Everything You Need To Know About Mass Torts
What happens when thousands of people are harmed by a dangerous medication or defective product? How do those injured go about seeking compensation? When the same product injures a large number of people, the injured parties have a variety of litigation options.
What is a Mass Tort?
A mass tort is a type of litigation that attempts to reduce the number of judges involved and court resources used by grouping similar cases together. Plaintiffs with a common claim regarding a single product, drug, man-made disaster, or unfair business practice can come together to bring a legal action against the party responsible. In the case of a defective medical device or harmful medication, the plaintiffs may suffer various different injuries, in which case they are broken down into groups. Because of this flexibility, mass torts are able to cover a broad range of claim types. Mass torts allow for a large number of cases to be resolved by one main judicial authority and litigated by one main group of lawyers called a Plaintiffs Steering Committee. Attorneys who participate in mass torts can share resources and information.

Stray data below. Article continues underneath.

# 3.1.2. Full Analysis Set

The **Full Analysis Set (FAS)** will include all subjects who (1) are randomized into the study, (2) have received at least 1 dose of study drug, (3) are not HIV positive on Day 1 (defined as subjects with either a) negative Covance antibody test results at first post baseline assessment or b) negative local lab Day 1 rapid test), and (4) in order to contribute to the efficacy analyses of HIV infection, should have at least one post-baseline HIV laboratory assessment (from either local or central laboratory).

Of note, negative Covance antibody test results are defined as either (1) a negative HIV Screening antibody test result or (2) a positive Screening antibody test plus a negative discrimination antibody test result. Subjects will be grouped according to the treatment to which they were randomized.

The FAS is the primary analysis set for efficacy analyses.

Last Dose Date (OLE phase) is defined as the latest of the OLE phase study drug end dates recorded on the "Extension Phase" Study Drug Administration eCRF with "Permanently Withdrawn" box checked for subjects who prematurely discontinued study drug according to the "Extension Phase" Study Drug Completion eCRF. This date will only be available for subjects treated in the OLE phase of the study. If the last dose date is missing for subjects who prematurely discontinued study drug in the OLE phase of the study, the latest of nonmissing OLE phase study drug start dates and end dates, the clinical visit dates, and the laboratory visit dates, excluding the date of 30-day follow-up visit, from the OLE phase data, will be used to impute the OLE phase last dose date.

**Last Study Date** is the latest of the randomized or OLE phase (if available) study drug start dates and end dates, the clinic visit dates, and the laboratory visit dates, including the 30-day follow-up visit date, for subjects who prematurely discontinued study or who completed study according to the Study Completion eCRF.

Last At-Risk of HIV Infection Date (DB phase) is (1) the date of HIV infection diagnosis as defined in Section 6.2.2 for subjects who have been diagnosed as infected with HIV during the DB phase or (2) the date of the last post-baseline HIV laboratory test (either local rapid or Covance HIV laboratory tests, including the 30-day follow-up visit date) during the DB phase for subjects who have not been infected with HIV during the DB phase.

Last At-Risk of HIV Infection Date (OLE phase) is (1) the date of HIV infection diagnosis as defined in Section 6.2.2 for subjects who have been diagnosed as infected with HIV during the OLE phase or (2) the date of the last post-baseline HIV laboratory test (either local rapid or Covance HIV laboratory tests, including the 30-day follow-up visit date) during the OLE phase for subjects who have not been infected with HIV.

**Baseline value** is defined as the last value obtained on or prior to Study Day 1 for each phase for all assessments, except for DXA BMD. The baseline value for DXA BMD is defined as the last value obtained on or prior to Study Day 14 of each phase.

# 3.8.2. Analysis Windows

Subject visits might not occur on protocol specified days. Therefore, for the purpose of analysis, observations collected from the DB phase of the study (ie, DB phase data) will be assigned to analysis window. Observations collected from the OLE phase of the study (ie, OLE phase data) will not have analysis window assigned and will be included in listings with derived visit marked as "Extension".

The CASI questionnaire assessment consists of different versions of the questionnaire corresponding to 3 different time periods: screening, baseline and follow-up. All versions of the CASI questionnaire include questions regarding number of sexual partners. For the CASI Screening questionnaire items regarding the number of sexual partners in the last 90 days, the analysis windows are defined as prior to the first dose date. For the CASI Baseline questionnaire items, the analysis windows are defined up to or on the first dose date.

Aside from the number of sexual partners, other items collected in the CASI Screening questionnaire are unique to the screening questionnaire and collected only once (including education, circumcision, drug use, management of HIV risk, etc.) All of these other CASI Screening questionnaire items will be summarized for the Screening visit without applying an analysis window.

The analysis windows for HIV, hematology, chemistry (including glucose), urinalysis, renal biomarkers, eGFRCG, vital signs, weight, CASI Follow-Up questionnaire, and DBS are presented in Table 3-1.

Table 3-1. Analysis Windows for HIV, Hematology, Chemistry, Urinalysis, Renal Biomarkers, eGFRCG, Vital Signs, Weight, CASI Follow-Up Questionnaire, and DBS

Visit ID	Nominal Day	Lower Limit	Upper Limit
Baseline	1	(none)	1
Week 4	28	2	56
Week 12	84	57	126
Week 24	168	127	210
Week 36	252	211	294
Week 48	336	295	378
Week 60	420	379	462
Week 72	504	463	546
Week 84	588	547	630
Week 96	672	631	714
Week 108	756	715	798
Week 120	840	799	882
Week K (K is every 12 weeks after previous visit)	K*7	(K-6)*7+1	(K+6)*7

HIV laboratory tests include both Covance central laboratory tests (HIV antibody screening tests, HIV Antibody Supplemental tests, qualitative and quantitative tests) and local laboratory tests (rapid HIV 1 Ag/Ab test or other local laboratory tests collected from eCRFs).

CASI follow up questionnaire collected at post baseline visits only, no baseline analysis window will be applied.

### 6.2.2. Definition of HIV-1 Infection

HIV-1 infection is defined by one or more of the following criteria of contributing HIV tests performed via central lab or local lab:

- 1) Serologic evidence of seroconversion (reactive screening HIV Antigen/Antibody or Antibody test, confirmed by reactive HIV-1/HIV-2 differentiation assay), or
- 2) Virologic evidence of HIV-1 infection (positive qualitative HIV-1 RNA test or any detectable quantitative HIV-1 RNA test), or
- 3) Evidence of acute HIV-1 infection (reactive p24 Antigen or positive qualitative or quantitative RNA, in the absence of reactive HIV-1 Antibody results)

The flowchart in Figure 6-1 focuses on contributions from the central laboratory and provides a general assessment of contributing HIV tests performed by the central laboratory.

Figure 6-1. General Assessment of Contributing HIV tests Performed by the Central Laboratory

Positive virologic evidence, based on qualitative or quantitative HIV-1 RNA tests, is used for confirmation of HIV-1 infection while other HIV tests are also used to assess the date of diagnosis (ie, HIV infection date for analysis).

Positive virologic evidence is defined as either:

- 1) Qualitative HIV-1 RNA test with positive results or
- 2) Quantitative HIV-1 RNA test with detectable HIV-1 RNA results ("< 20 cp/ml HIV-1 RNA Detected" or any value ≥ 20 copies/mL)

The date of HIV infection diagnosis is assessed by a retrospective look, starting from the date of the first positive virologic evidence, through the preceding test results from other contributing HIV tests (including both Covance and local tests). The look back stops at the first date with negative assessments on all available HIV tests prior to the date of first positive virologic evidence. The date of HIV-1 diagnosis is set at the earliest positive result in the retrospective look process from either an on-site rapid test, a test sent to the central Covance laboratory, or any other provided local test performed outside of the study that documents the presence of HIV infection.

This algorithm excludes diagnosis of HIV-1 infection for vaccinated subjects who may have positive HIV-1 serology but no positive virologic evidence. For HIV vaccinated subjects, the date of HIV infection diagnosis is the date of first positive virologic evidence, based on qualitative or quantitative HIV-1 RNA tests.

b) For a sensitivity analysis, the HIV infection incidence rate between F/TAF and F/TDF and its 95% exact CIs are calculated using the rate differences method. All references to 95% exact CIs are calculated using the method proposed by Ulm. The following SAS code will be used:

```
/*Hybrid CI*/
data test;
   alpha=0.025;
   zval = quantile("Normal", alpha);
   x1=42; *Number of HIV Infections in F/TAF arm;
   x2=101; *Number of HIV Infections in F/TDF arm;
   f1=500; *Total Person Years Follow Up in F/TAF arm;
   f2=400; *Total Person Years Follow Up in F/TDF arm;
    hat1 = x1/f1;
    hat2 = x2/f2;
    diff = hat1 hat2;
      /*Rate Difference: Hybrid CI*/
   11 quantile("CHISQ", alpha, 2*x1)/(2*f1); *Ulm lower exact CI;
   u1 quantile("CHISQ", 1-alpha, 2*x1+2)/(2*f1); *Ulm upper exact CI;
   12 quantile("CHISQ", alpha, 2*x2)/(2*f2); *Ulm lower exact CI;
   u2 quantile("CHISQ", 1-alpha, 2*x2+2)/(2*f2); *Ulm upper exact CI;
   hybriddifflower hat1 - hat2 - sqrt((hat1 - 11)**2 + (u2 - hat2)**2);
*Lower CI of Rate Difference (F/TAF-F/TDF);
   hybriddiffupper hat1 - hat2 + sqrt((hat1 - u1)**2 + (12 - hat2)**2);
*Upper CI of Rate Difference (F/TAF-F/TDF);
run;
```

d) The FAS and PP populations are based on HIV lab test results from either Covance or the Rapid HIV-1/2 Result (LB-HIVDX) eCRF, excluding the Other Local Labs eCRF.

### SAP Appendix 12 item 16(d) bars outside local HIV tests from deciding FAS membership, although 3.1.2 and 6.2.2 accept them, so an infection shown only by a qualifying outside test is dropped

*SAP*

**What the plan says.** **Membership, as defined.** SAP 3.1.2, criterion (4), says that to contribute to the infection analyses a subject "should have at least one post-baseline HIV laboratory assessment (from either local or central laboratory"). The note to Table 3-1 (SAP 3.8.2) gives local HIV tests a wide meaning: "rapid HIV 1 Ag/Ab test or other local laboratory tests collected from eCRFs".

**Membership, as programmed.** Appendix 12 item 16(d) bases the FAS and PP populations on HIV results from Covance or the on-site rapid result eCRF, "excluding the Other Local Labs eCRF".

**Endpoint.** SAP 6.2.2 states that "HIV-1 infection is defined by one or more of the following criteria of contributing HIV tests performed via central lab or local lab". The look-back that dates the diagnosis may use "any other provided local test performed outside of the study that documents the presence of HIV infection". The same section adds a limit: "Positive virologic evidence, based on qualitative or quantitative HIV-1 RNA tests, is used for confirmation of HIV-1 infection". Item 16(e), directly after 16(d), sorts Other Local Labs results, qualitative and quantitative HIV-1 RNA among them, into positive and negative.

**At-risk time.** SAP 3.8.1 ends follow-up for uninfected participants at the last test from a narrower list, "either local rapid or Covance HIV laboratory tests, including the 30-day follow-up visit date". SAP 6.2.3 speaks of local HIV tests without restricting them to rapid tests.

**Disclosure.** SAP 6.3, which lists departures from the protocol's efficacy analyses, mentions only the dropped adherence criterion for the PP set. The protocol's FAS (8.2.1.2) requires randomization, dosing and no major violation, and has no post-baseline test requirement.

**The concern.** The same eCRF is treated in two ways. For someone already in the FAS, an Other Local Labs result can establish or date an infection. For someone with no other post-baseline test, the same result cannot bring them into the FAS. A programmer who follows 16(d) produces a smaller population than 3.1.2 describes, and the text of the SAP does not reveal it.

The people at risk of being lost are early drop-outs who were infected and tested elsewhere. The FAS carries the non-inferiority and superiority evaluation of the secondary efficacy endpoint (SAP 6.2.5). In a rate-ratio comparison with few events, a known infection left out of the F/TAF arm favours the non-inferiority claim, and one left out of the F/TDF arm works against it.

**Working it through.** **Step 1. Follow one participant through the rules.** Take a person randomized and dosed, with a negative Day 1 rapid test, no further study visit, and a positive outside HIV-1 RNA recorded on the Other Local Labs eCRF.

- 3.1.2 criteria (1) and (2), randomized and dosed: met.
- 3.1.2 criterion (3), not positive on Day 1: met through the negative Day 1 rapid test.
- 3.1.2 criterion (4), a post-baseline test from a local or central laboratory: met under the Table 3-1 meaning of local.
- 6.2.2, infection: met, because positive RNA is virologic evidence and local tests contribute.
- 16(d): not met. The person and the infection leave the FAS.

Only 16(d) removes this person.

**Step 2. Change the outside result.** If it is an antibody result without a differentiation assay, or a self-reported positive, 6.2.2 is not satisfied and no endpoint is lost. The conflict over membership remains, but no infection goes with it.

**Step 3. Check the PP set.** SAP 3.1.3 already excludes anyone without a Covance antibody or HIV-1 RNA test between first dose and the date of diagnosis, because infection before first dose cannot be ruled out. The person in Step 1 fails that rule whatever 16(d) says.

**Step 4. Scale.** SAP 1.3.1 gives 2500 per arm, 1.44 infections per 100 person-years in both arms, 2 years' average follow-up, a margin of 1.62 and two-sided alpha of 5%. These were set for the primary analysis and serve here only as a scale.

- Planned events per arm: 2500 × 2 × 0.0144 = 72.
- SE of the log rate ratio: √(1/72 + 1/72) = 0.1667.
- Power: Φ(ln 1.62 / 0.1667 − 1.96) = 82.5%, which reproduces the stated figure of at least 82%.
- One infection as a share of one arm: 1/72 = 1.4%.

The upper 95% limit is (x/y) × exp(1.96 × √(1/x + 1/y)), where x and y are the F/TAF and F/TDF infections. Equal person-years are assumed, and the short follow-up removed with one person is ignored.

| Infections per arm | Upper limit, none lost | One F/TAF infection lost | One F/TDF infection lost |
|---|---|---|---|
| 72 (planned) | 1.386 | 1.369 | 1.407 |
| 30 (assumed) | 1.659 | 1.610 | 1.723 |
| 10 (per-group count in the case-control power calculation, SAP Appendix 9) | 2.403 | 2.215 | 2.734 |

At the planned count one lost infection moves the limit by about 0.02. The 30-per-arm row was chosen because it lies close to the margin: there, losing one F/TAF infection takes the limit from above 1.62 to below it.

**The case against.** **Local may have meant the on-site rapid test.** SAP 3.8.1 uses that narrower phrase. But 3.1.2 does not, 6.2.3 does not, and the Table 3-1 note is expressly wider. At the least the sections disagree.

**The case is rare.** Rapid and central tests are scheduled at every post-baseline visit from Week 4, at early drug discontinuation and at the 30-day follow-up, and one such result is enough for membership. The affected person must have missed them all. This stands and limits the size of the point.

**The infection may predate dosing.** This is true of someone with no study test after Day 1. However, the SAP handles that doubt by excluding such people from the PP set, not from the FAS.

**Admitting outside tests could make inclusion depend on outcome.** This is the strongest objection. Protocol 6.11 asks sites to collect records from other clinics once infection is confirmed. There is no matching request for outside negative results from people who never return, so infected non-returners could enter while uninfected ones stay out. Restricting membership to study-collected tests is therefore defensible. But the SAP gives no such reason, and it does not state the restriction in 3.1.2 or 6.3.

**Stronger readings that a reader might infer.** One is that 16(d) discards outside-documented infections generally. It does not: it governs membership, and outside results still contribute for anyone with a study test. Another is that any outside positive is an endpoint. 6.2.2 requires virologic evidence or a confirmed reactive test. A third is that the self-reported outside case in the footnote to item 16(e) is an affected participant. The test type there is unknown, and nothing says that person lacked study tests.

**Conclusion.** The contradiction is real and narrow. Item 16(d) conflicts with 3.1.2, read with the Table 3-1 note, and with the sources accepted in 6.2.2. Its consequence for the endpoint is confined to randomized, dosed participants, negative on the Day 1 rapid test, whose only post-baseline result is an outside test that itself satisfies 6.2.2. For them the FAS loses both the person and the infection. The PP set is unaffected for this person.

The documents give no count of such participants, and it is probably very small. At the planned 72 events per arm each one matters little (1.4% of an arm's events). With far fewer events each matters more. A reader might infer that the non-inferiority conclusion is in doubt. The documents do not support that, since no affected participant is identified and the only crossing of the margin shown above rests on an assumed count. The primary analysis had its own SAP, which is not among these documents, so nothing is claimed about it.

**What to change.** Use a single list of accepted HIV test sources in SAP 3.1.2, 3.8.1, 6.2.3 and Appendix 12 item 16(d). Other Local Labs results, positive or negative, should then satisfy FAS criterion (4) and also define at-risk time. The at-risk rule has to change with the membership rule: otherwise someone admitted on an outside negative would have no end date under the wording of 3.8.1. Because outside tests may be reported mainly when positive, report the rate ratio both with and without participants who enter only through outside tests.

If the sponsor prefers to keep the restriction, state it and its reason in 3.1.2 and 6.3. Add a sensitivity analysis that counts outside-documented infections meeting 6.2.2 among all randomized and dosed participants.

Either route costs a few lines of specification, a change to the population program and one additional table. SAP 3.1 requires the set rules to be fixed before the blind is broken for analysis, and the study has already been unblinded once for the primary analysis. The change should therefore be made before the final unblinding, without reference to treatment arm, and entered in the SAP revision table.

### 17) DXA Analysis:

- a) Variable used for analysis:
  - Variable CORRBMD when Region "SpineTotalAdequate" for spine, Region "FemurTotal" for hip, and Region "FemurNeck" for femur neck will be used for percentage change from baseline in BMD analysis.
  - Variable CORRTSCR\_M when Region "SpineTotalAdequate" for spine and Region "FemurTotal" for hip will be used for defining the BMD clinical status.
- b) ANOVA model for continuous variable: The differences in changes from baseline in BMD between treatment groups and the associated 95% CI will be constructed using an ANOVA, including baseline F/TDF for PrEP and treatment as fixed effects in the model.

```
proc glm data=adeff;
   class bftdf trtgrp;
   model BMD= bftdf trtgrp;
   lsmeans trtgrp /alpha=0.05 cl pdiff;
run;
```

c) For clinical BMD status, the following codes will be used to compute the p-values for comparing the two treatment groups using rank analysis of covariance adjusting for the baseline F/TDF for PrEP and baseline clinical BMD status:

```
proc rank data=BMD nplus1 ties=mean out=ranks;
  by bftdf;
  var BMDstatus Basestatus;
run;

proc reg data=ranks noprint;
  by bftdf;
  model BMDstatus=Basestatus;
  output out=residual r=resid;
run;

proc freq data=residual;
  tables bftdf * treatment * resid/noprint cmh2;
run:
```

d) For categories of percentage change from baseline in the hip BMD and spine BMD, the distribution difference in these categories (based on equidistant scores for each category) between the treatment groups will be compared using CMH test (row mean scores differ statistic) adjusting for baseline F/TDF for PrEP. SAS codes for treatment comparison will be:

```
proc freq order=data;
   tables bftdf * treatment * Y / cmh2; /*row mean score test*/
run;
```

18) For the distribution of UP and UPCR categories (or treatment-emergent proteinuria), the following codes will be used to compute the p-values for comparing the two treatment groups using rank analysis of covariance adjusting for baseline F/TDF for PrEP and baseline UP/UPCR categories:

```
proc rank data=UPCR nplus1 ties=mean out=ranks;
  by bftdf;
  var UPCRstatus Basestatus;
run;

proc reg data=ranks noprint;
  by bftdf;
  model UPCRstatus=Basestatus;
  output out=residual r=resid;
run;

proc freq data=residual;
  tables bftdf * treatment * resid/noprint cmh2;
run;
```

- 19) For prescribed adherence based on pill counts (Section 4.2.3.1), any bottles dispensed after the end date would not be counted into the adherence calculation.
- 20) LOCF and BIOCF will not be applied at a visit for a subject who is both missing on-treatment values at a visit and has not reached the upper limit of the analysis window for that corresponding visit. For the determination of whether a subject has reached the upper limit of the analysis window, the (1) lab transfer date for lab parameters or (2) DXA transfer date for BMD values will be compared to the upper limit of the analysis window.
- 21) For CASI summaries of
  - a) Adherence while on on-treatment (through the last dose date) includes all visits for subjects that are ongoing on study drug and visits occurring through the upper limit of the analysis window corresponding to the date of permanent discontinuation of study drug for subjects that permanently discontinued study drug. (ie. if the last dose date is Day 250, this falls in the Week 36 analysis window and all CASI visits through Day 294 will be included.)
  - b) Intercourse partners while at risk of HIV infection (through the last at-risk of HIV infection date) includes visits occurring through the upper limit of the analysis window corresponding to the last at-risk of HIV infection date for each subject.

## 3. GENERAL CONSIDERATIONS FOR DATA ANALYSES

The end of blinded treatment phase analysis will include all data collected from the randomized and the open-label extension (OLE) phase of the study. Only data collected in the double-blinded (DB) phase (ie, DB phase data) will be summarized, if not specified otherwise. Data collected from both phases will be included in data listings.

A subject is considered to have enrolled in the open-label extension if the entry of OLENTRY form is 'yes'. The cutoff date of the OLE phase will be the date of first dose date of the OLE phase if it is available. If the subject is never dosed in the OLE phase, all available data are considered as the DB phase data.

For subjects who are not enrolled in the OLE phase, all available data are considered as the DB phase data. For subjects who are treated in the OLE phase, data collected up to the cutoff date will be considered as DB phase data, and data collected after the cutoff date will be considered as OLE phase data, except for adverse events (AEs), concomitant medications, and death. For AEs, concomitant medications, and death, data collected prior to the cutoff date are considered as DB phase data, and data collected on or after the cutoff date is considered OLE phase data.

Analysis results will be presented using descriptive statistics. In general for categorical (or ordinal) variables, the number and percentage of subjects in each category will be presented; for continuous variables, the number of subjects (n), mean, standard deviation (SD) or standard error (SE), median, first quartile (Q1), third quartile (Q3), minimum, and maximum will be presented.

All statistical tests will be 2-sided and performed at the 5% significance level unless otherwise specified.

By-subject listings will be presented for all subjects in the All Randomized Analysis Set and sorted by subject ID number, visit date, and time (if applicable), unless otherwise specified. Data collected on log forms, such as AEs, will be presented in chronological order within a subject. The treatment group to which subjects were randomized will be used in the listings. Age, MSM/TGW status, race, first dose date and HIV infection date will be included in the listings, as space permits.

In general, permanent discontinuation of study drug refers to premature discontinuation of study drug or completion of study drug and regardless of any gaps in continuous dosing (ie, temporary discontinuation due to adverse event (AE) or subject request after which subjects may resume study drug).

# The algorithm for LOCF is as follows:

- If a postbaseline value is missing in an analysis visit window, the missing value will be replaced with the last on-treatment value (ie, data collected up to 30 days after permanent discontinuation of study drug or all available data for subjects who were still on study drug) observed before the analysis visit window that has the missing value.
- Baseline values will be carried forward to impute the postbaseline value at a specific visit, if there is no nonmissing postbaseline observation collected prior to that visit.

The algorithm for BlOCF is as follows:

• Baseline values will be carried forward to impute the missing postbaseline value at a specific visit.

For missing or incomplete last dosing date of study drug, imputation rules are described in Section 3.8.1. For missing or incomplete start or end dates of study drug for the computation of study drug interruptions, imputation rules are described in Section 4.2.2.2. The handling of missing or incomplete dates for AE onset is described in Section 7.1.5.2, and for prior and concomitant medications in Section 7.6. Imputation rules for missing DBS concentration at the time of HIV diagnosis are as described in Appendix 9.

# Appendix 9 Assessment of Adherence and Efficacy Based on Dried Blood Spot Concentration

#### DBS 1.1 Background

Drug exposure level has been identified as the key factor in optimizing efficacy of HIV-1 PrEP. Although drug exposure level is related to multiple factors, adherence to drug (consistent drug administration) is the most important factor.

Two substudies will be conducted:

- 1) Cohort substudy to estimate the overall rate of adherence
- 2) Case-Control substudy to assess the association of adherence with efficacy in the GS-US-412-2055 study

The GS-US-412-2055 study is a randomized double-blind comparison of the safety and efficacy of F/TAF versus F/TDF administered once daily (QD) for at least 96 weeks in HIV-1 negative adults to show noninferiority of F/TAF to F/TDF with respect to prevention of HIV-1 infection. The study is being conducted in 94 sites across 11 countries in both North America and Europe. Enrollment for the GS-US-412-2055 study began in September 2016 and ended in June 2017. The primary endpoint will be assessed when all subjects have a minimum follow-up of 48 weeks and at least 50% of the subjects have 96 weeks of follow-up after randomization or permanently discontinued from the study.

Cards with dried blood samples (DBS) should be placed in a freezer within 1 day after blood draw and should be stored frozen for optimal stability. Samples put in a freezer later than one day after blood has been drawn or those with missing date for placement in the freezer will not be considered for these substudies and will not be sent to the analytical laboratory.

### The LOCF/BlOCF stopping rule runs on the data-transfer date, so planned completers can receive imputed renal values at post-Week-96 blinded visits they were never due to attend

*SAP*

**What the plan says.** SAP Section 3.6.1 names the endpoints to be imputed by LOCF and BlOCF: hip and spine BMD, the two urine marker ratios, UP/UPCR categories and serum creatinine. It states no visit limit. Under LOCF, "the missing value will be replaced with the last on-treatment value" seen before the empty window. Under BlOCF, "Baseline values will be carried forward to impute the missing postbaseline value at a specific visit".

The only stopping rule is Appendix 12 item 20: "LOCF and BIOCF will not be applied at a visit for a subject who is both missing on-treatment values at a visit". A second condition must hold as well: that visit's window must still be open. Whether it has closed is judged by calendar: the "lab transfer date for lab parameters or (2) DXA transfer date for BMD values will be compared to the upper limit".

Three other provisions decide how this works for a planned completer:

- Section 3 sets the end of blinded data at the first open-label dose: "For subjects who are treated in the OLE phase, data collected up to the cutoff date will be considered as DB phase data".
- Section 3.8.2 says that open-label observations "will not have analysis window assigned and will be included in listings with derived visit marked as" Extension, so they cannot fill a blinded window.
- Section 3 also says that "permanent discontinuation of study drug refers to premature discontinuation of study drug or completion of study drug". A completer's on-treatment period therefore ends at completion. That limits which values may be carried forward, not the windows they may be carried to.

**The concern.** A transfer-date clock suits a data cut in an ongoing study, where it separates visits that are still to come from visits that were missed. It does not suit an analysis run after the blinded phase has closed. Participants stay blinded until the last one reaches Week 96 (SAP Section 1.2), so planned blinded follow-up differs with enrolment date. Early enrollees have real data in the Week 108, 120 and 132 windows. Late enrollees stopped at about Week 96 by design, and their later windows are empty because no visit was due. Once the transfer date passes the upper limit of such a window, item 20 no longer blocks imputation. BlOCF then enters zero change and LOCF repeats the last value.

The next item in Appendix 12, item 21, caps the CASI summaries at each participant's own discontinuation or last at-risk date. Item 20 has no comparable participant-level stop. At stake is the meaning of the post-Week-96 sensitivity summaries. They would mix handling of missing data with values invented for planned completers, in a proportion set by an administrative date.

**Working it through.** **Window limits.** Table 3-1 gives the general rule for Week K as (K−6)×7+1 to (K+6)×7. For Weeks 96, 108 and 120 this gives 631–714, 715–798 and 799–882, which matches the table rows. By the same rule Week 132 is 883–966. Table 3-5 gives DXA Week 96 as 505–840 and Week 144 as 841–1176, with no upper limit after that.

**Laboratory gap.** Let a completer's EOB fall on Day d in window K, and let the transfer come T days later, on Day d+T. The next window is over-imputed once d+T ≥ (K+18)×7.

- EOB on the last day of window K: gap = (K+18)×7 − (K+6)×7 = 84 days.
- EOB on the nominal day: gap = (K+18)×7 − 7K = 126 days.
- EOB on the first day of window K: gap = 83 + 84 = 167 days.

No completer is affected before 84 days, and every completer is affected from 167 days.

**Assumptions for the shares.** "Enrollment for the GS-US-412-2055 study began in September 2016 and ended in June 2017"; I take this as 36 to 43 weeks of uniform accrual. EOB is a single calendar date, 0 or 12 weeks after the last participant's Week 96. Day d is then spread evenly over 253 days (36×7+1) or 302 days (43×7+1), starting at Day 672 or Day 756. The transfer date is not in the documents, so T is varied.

Mass Torts vs. Class Actions
While class action litigation has many similarities to mass tort litigation, there are a few key differences. Class action litigation also aims to reduce the number of cases by grouping them. In a class action, the plaintiffs also share similar circumstances, but they are all treated the same, rather than each person having an individual case and claim. In a class action, one person – the class representative – and their case, would represent all injured parties. However, in a mass tort, the plaintiffs are not represented by one case alone. In the instance of a defective medical device, plaintiffs might suffer different harmful effects. One plaintiff might suffer organ damage while another suffers chronic pain. One case cannot represent both because they do not share the exact same damages. In a mass tort, the plaintiffs are grouped together for purposes of litigation, but each individual plaintiff has his or her own recovery separate and apart from the entire group.